By David DeKok
HARRISBURG, Pa. (Reuters) - Green Party candidate Jill Stein late Saturday vowed to bring her fight for a recount of votes cast in Pennsylvania in the U.S. presidential election to federal court, after a state judge ordered her campaign to post a $1 million bond.
“The Stein campaign will continue to fight for a statewide recount in Pennsylvania," Jonathan Abady, lead counsel to Stein's recount efforts, said in a statement.
Saying it has become clear that "the state court system is so ill-equipped to address this problem," the statement said "we must seek federal court intervention."
The Stein campaign said it will file for emergency relief in the Pennsylvania effort in federal court on Monday, "demanding a statewide recount on constitutional grounds."
The bond was set by the Commonwealth Court of Pennsylvania a day after representatives of President-elect Donald Trump requested a $10 million bond, according to court papers.
The court gave the petitioners until 5 p.m. local time (2200 GMT) on Monday to post the bond, but said it could modify the amount if shown good cause. Instead, Stein's campaign withdrew.
"Petitioners are regular citizens of ordinary means. They cannot afford to post the $1,000,000 bond required by the court," wrote attorney Lawrence Otter, informing the court of the decision to withdraw.
Stein, who garnered about 1 percent of the presidential vote on Nov. 8, has also sought recounts in Michigan and Wisconsin. Trump won narrow victories over Democrat Hillary Clinton in all three states, part of the industrial heartland of the country until manufacturers started leaving for Mexico and other low-wage countries.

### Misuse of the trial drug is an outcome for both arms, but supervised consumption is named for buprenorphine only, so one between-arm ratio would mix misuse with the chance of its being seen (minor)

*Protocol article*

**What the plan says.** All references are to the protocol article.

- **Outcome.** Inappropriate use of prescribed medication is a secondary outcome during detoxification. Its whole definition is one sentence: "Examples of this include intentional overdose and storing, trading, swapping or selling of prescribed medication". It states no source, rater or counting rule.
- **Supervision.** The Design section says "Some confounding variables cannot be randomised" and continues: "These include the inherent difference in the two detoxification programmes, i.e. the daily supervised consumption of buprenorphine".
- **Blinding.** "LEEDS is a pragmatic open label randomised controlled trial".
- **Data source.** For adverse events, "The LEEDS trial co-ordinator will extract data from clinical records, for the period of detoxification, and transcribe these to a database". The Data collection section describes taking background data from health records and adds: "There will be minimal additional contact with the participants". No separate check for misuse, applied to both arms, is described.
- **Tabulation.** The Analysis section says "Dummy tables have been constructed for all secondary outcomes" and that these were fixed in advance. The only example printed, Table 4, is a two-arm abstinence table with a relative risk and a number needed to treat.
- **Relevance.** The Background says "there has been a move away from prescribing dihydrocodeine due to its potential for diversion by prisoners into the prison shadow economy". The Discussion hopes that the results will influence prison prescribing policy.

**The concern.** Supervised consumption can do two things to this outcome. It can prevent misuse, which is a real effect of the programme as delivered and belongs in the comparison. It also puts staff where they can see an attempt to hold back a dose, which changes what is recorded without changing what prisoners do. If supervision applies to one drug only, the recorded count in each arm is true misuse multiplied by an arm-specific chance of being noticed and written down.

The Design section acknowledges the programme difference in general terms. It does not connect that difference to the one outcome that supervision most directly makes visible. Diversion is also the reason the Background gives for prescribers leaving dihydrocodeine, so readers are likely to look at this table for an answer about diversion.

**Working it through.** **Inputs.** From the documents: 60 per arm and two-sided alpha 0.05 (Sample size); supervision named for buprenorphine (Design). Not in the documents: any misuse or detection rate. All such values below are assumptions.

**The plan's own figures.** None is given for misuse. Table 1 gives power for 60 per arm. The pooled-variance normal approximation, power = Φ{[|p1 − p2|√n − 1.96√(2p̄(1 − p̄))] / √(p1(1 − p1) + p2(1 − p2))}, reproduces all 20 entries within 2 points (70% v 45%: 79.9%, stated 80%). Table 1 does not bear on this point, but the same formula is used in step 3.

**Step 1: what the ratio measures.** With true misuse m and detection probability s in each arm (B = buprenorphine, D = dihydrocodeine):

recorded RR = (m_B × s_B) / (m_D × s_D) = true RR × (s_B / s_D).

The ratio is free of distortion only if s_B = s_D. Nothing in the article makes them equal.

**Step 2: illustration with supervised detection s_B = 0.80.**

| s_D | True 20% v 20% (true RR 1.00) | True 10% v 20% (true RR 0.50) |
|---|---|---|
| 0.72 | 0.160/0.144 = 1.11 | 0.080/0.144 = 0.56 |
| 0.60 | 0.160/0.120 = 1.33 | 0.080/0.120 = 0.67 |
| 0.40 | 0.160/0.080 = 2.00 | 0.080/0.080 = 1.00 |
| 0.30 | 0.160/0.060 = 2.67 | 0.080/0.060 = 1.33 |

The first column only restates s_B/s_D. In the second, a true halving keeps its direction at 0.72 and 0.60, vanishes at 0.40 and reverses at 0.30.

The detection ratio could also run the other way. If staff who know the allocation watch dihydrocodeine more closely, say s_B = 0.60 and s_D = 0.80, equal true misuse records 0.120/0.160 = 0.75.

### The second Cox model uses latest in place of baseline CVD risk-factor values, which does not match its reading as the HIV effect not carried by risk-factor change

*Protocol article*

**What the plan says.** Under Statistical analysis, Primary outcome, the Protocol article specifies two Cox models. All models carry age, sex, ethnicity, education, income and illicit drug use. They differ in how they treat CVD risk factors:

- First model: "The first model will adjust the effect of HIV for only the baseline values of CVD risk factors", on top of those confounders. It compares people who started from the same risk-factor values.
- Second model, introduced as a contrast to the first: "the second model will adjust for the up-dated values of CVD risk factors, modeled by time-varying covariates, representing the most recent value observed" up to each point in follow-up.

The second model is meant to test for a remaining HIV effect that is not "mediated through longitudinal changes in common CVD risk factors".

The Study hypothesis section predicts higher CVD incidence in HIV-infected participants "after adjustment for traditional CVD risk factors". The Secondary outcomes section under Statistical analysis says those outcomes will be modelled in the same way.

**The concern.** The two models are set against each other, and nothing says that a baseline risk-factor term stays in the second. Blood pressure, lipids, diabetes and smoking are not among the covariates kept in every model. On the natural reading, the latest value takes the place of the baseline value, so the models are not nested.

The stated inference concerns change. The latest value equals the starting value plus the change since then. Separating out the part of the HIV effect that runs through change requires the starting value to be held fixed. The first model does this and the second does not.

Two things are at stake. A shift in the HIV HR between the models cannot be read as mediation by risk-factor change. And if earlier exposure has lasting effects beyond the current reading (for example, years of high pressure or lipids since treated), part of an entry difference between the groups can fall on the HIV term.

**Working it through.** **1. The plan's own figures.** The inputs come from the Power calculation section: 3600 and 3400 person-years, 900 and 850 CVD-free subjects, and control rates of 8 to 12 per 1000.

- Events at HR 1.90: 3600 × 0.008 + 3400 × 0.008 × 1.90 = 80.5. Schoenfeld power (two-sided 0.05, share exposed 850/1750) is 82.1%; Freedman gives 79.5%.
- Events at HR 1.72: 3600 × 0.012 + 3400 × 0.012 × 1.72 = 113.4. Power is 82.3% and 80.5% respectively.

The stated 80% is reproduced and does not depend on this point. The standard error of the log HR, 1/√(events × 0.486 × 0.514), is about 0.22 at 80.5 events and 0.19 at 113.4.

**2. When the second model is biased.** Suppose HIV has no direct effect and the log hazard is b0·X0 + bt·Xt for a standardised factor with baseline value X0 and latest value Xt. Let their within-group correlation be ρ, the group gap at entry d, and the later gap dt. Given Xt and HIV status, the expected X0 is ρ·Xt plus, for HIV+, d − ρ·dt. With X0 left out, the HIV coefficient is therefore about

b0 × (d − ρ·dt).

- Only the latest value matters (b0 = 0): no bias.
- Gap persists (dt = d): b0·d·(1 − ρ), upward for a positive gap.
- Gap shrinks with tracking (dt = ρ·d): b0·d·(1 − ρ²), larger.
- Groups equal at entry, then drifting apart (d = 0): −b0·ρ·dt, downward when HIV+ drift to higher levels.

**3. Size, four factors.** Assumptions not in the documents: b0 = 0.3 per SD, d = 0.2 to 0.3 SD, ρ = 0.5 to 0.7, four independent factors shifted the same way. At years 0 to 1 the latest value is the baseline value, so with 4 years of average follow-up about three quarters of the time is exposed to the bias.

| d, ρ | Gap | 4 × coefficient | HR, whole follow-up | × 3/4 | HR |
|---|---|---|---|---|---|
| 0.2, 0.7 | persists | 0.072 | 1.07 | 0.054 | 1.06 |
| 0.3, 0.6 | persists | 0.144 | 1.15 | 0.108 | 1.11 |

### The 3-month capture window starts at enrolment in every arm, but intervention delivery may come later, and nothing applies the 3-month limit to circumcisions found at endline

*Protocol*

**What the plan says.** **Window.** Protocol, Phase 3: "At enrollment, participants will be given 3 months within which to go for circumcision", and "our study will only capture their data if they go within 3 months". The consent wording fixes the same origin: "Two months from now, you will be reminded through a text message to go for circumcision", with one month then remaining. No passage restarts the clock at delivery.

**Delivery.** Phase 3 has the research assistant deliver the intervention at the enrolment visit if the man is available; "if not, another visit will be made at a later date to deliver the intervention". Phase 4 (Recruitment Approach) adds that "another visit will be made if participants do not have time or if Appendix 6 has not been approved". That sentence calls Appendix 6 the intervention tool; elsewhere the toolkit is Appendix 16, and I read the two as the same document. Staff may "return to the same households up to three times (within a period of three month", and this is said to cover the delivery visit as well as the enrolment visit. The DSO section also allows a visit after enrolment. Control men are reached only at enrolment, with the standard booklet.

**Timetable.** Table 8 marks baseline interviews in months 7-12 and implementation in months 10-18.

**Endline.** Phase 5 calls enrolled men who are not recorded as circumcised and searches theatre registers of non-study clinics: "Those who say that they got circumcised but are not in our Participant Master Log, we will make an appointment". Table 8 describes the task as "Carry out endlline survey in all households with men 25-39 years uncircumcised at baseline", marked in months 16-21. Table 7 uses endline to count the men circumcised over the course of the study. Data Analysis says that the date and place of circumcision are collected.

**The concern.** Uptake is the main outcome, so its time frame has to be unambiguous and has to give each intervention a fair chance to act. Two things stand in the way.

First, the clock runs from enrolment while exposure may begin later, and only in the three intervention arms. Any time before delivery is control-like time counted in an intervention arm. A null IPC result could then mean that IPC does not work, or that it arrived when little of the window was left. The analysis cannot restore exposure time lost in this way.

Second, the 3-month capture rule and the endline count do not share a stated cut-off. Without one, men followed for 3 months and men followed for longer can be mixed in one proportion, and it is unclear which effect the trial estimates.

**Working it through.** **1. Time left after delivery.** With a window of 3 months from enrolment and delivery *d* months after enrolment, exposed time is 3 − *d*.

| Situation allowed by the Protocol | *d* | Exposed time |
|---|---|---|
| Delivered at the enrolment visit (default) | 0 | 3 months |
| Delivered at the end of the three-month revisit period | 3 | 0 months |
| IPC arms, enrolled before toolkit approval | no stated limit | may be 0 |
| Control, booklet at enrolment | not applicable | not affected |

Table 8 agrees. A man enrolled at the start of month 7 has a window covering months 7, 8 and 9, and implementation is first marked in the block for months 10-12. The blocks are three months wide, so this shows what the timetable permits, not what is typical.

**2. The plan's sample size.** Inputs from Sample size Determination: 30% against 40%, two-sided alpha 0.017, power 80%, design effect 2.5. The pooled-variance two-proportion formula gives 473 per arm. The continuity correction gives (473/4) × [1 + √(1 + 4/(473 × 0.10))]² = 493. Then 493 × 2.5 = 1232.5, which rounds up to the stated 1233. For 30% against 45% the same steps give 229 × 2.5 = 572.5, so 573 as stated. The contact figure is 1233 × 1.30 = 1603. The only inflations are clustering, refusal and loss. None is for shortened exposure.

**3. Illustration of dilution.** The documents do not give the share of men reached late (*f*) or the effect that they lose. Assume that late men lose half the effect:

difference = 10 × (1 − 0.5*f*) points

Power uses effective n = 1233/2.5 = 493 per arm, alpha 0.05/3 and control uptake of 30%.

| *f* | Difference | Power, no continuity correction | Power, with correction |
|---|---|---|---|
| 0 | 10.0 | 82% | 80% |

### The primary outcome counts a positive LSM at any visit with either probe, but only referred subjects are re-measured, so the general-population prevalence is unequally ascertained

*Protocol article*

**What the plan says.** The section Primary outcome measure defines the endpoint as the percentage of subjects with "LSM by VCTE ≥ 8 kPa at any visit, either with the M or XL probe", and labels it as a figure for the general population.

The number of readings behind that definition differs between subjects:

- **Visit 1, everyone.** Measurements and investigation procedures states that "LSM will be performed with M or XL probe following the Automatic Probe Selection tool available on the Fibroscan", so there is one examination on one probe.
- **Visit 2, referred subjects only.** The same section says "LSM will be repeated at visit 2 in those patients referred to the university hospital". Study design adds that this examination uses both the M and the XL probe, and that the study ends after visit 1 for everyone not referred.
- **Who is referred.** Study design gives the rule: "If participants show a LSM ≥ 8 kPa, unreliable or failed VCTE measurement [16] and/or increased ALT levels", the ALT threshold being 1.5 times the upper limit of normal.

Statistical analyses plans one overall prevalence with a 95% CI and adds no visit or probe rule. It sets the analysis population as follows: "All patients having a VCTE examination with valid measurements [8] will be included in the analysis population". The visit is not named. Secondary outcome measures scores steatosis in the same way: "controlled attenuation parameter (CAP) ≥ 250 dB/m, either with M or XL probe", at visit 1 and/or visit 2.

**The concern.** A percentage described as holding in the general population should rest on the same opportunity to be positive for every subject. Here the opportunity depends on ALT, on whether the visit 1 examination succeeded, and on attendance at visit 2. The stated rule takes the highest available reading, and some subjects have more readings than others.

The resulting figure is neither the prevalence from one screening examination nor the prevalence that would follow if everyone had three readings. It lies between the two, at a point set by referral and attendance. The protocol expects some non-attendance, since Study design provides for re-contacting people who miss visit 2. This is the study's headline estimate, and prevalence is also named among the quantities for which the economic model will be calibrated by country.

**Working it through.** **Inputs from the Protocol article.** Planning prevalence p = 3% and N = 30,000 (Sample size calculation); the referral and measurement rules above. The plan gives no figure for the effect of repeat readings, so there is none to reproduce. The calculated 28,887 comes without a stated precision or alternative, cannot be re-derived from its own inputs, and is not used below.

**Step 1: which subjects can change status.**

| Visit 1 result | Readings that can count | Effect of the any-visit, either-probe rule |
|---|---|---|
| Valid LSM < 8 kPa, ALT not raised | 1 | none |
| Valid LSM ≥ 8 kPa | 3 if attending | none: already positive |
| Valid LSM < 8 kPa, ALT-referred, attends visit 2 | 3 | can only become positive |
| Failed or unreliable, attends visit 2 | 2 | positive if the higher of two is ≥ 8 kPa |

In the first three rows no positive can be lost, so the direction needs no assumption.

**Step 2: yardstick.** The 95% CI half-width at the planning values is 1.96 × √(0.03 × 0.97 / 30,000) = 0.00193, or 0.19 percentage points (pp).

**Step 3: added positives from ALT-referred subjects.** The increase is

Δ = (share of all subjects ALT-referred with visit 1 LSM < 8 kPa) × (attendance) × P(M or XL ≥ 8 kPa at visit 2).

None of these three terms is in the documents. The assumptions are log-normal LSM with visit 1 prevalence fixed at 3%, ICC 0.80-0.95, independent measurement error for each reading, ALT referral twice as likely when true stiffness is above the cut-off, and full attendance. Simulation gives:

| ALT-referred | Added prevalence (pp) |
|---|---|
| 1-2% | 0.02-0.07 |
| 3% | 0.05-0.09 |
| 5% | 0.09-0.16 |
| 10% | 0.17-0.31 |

Trump and his allies have attempted to stop the initiatives in the states, calling the recount effort a "scam." Clinton's campaign has said it would take part in the recounts.
“The judge’s outrageous demand that voters pay such an exorbitant figure is a shameful, unacceptable barrier to democratic participation,” Stein said in a statement. "No voter in America should be forced to pay thousands of dollars to know if her or his vote was counted."
Stein said she planned to announce "the next step" in the recount effort on Monday at a previously scheduled news conference at Trump Tower in New York City.
She said recounts already under way in some Pennsylvania counties would continue. The state's election commission had approved recounts in 75 precincts where voters requested one, but refused to allow a full forensic audit of voting machines.
Even if all the recounts were to take place, the overall election outcome would not likely change. The race is decided by the Electoral College, or a tally of wins from the state-by-state contests, rather than by the popular national vote.
Trump surpassed the 270 electoral votes needed to win, with 306. Recounts would have to flip the result to Clinton in all three states to change the result.
In the popular vote, Clinton had more than 2.5 million votes over Trump, the independent Cook Political Report said.
(Additional reporting by Dan Whitcomb in Los Angeles and Chris Michaud in New York; Writing by Frank McGurty; Editing by Bill Rigby, Tom Brown and Nick Macfie)